Berth number 10 is owned by the Ministry of Trade and contains silos for storing grains. Berth 11 connects to Umm Qasr logistics depot which also has cold storage facilities. Berth 12-15 serve the Basra Oil Terminal and Berth 16-18 are operated by Iraqi Port Authorities, Berth 19-22 and Berth 27, serve the Basra Gateway Terminal.
The Gulftainer Terminal is located at berth 11. Here container goods are loaded and unloaded using shore gantries and cranes. The major shipping line is at Maersk and the container yard has reefer points.
Umm Qasr Logistics Centre operates as a dry port and is owned by the Gulftainer Group. It also uses berth 11 for loading and unloading operations. It offers services such as storage for containers, warehouse space, cold storage space. This port has a clearing agency and customs department. It also offers office space on rent to companies operating at the main Umm Qasr Port.
Basra Multipurpose Terminal utilises berths 12-15 for containers and general bulk cargo. It has six mobile cranes along with reefer points. The terminal has 8 storage warehouses which are about 7000m2 each. These warehouses are currently operational and work at full capacity.
Basra Gateway Terminal started its operations in 2017, on the newly built berth 27. Currently, it uses berths 19-21 for shifting container goods from vessels to the shore by shore gantries and cranes. However, only Ro-Ro vessels are welcomed at berth 21. Warehouses at berth 21 do not operate at their maximum capacity.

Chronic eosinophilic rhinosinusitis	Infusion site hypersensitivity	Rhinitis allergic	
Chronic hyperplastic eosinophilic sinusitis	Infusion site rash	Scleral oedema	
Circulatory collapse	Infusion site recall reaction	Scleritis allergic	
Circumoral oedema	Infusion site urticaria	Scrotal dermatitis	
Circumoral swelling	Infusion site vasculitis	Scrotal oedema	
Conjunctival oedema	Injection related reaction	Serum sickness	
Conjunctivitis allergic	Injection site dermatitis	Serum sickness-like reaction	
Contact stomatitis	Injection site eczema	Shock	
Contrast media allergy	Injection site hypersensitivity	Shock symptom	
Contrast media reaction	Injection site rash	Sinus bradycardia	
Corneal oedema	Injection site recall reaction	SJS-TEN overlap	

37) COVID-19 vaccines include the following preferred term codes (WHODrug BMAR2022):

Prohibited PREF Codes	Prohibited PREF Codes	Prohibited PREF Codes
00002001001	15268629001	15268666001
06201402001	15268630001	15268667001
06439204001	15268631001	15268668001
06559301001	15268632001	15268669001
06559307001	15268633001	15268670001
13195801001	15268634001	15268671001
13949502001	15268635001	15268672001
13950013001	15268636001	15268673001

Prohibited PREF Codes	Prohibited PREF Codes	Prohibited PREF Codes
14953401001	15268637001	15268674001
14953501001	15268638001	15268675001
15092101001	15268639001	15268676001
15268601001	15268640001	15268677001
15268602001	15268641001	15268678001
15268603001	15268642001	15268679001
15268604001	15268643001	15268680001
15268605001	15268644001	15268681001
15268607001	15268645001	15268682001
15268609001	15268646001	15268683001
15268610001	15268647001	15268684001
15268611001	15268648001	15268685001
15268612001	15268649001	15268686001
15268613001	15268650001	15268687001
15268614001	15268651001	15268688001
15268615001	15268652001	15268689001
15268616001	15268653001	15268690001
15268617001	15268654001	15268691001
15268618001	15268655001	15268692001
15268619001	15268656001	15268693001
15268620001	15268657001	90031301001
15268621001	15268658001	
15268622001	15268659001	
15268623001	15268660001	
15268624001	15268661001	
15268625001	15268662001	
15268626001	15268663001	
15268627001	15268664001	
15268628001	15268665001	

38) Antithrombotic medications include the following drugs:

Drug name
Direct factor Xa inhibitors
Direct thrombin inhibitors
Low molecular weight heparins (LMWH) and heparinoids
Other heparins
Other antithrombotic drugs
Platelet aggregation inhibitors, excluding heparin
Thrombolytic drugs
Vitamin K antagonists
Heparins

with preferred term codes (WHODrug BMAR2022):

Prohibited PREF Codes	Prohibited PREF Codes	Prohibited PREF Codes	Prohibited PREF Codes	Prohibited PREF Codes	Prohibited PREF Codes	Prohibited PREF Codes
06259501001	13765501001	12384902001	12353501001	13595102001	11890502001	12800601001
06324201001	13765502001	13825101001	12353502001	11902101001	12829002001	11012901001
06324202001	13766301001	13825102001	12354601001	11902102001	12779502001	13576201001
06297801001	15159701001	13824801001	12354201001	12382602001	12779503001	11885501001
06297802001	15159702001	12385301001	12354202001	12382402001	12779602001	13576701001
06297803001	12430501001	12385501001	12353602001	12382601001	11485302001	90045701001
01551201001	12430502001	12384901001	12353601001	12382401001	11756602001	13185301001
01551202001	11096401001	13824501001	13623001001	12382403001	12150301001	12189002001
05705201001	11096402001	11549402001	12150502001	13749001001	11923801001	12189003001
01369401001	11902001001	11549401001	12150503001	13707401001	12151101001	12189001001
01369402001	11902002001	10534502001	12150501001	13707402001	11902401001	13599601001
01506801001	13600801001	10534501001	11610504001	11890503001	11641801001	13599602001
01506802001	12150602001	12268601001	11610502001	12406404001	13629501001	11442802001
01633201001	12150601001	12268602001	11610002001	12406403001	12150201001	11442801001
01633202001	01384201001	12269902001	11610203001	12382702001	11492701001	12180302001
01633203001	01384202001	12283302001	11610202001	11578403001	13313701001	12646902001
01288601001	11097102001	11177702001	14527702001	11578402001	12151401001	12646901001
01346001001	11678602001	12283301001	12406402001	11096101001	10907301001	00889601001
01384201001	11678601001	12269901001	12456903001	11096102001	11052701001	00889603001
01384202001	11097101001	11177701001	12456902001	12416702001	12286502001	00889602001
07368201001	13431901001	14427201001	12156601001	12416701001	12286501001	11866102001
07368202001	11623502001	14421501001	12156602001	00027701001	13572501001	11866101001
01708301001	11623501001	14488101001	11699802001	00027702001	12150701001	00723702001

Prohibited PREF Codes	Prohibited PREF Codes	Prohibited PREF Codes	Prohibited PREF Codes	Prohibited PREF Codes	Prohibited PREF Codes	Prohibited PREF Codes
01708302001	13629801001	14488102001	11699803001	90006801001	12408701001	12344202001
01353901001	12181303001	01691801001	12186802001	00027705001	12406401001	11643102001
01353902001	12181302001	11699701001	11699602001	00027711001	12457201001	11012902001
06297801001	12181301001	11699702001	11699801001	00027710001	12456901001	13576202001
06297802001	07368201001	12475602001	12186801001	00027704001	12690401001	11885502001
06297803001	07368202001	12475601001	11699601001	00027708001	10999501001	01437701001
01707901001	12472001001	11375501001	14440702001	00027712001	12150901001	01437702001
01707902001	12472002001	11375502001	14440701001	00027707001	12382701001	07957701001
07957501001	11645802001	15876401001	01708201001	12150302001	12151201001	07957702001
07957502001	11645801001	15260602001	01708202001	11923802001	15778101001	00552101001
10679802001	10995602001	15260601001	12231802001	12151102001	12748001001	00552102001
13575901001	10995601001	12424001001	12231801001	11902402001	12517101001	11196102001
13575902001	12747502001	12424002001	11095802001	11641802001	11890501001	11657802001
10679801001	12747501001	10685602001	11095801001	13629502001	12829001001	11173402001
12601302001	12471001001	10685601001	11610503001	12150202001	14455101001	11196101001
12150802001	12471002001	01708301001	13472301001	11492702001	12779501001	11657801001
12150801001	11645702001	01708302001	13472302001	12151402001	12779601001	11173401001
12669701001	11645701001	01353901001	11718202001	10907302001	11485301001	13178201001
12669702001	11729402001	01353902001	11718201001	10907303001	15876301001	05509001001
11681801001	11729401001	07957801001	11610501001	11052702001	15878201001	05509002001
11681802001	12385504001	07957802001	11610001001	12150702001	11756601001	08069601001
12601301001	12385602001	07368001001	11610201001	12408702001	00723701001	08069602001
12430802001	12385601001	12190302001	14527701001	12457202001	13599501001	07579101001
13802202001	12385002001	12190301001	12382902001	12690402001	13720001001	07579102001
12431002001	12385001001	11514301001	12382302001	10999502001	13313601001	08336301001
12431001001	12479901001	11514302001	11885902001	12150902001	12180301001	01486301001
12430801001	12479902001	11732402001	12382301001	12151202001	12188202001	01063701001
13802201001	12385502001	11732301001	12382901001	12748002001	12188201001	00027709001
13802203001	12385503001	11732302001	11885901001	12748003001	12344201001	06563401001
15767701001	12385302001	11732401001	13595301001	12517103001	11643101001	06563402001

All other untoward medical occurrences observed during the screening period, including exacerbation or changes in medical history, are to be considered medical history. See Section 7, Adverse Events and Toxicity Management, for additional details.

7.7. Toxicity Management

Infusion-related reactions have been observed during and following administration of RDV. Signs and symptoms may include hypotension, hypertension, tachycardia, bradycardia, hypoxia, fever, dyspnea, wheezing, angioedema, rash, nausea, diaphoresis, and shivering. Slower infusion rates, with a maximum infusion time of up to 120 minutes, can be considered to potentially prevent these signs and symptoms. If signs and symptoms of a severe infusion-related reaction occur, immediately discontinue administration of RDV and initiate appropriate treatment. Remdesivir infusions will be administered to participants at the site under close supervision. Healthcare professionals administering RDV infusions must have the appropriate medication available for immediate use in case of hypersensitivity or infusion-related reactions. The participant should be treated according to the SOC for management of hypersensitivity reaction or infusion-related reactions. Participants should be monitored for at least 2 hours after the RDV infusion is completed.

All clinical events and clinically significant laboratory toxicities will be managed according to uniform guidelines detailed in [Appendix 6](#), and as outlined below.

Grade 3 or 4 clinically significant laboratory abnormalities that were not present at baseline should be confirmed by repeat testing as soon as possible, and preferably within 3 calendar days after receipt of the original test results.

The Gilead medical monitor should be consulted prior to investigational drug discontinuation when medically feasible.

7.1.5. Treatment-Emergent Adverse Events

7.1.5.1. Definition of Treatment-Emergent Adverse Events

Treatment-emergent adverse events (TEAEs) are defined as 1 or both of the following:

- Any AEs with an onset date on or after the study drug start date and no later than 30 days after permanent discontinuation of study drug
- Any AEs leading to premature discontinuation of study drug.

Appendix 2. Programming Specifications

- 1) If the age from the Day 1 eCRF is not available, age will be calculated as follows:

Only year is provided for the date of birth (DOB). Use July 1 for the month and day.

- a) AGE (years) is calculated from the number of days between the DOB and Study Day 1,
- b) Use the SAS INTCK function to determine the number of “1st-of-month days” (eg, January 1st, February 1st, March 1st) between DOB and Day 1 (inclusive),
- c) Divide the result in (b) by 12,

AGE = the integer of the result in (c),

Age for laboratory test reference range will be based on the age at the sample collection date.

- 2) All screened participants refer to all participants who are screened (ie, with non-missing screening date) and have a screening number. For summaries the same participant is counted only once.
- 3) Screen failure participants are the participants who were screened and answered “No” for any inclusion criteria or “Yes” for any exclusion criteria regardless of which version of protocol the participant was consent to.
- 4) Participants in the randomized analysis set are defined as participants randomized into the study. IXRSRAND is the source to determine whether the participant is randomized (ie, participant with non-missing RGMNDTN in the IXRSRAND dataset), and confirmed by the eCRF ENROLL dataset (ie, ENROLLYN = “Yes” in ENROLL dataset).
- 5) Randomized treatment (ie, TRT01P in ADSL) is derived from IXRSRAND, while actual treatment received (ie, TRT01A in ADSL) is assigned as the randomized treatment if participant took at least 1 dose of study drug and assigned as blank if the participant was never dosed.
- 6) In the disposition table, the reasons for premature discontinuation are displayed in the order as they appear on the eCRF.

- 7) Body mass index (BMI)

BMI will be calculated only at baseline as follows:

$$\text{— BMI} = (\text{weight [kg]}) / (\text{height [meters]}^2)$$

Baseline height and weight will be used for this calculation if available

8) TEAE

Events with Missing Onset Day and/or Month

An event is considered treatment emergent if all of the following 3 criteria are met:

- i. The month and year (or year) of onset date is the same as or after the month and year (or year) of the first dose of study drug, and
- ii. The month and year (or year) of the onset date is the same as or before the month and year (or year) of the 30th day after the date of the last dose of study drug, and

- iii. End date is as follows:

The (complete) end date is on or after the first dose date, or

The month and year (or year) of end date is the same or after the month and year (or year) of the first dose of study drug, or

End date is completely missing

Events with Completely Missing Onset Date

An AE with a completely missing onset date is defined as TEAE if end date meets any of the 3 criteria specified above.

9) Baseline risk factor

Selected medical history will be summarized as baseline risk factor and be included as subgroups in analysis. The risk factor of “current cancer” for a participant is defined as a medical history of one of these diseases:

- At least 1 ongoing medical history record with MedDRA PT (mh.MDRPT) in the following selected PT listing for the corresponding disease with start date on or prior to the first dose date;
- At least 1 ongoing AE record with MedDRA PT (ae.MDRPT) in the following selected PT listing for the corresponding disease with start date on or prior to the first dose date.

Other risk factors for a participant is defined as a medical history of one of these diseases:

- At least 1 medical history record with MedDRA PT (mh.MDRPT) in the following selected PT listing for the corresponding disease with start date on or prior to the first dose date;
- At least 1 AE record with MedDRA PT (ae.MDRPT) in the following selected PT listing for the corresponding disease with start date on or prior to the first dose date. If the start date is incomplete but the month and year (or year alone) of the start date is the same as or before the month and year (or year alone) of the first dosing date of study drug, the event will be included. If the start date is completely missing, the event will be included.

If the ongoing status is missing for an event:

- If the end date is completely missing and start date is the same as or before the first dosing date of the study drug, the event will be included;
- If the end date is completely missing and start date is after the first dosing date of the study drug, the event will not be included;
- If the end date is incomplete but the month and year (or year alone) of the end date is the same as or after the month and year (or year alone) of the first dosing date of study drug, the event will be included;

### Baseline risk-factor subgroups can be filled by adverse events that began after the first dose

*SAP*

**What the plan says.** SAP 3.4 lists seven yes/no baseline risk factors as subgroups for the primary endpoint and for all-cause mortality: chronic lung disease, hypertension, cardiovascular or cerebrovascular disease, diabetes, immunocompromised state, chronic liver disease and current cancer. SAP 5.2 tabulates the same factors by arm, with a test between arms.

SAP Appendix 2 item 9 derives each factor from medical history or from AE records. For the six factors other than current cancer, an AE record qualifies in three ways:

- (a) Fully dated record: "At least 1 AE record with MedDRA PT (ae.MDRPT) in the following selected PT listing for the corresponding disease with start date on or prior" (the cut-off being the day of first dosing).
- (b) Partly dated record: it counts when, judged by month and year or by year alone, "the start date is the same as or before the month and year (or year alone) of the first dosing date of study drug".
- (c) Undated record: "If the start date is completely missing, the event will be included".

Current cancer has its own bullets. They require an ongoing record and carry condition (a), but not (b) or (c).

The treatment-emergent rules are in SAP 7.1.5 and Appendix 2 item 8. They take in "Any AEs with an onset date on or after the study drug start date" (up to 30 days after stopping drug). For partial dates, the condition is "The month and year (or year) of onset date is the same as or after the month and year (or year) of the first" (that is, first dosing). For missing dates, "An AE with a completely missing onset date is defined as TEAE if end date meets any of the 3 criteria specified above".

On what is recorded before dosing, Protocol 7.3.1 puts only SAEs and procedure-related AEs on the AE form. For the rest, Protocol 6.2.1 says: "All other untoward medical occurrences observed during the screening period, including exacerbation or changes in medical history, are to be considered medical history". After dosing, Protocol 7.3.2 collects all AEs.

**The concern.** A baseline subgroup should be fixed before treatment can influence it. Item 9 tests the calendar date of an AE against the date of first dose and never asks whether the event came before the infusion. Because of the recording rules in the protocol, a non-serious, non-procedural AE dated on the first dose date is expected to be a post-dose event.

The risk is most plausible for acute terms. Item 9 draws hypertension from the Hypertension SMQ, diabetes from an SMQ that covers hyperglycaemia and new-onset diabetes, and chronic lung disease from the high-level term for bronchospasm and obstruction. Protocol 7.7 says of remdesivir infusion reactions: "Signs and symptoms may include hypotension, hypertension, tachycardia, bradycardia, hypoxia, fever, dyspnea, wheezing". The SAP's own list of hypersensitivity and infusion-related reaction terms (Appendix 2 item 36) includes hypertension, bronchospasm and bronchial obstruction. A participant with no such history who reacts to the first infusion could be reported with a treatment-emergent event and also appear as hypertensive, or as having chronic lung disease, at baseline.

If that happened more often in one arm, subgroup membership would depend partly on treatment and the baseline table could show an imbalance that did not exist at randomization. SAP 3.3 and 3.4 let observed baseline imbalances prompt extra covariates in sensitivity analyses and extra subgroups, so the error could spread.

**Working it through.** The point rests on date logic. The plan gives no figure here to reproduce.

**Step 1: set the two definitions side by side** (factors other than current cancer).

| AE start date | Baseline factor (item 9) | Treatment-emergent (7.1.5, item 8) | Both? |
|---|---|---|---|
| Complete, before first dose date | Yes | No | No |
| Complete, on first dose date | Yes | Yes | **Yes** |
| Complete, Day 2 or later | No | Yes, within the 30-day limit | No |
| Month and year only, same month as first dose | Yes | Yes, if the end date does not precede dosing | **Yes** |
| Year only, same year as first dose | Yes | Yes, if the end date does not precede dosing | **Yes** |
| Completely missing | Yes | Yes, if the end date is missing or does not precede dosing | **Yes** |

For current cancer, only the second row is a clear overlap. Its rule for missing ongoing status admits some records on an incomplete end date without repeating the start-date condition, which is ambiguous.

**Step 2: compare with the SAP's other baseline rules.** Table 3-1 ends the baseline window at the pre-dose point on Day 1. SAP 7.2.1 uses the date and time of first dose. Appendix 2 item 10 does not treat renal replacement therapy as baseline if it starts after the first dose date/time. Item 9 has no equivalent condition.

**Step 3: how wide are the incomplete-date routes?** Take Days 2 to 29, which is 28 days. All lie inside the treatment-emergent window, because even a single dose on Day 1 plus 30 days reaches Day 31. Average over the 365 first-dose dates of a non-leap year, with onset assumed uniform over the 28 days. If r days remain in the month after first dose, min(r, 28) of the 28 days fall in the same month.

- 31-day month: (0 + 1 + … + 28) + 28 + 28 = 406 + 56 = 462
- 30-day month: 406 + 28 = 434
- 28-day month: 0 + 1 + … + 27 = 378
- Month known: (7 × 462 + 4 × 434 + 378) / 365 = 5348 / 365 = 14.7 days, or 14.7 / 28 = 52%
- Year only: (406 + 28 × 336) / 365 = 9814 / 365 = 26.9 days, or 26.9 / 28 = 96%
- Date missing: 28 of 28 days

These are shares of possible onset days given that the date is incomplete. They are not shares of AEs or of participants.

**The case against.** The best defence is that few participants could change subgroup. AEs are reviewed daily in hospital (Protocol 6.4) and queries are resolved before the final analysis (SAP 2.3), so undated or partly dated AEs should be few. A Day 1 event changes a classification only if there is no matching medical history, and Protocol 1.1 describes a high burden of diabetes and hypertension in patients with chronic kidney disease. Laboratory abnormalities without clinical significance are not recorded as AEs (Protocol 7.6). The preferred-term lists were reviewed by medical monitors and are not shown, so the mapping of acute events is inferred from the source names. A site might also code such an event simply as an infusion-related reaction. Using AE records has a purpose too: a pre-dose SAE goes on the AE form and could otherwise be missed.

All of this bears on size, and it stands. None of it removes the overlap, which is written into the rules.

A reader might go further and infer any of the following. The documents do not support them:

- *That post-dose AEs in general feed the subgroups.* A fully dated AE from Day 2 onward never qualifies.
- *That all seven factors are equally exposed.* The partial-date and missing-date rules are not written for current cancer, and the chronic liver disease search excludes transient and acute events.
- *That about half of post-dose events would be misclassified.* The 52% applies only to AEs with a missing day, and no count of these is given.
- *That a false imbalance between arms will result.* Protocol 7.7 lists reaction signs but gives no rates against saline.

Umm Qasr Mid Port
It handles multipurpose cargo.
Port of Basra/ Al-Maqal Port
The Al Maqal Port also known as the Port of Basra is located in Basra city, near the Persian Gulf. The port was opened in 1919 by the British when they occupied the region of Mesopotamia.
However, the port was partially destroyed during the Iran-Iraq war, when it was hit by Iran’s missiles. The port’s operations decreased till 2003 and it was later reopened after some repair. But still, it is not widely used.
It is not a busy port and handles minor cargo. The Hutchinson Container terminal operates at berth 14, to load and unload cargo using mobile cranes.
The Shatt al Arab river shore hasn’t been dredged for three decades which is why the draught capacity of the port has been reduced to 5 meters. Hence, the port can take only small ships and containers.
The port has 15 berths whose length is 3000m. The berths 1-8 are not currently operational and are filled with defunct equipment such as cranes and old ships. However, small trading operations are undertaken at the eastern side of the port.
The port has storage space and warehouses which are in decent condition. Berth 9 has a huge warehouse, used by Red Cross till 2017.
The port can handle vessels weighing about 5000 tonnes, with a total capacity of 600 TEU. The port has been rather deserted since 2017. It used to be a busy port till 2015 when it handled imports of cement and saw 100 ships every month. But now, even the railways connecting the port to important cities are not functional.
The port doesn’t have much equipment. It only has one mobile crane with a capacity of 65 tonnes, one reach stacker with a capacity of 50 tonnes, and two forklifts that can lift 5 tonnes at once.
The port has 15,000 sq m of storage space and 55 reefer points. Ro-Ro facility is not provided at the port. Bulk cargo can be taken care of using forklifts, available at the Container Terminal. Also, 10,000m2 warehouse space is available at the main terminal.
Al Basra Oil Terminal
The Al Basra Oil Terminal is situated in the Persian Gulf, just 31 miles southeast of the Al Faw Port. It is a deep-sea crude oil exporting terminal which is pivotal for the growth of the Iraqi economy as it exports about 80% of the country’s GDP.
Crude oil from oilfields in southern Iraq is transferred via pipelines to this terminal. It can handle 3 million barrels of crude oil every day when all its four tanker berths work at their maximum capacity.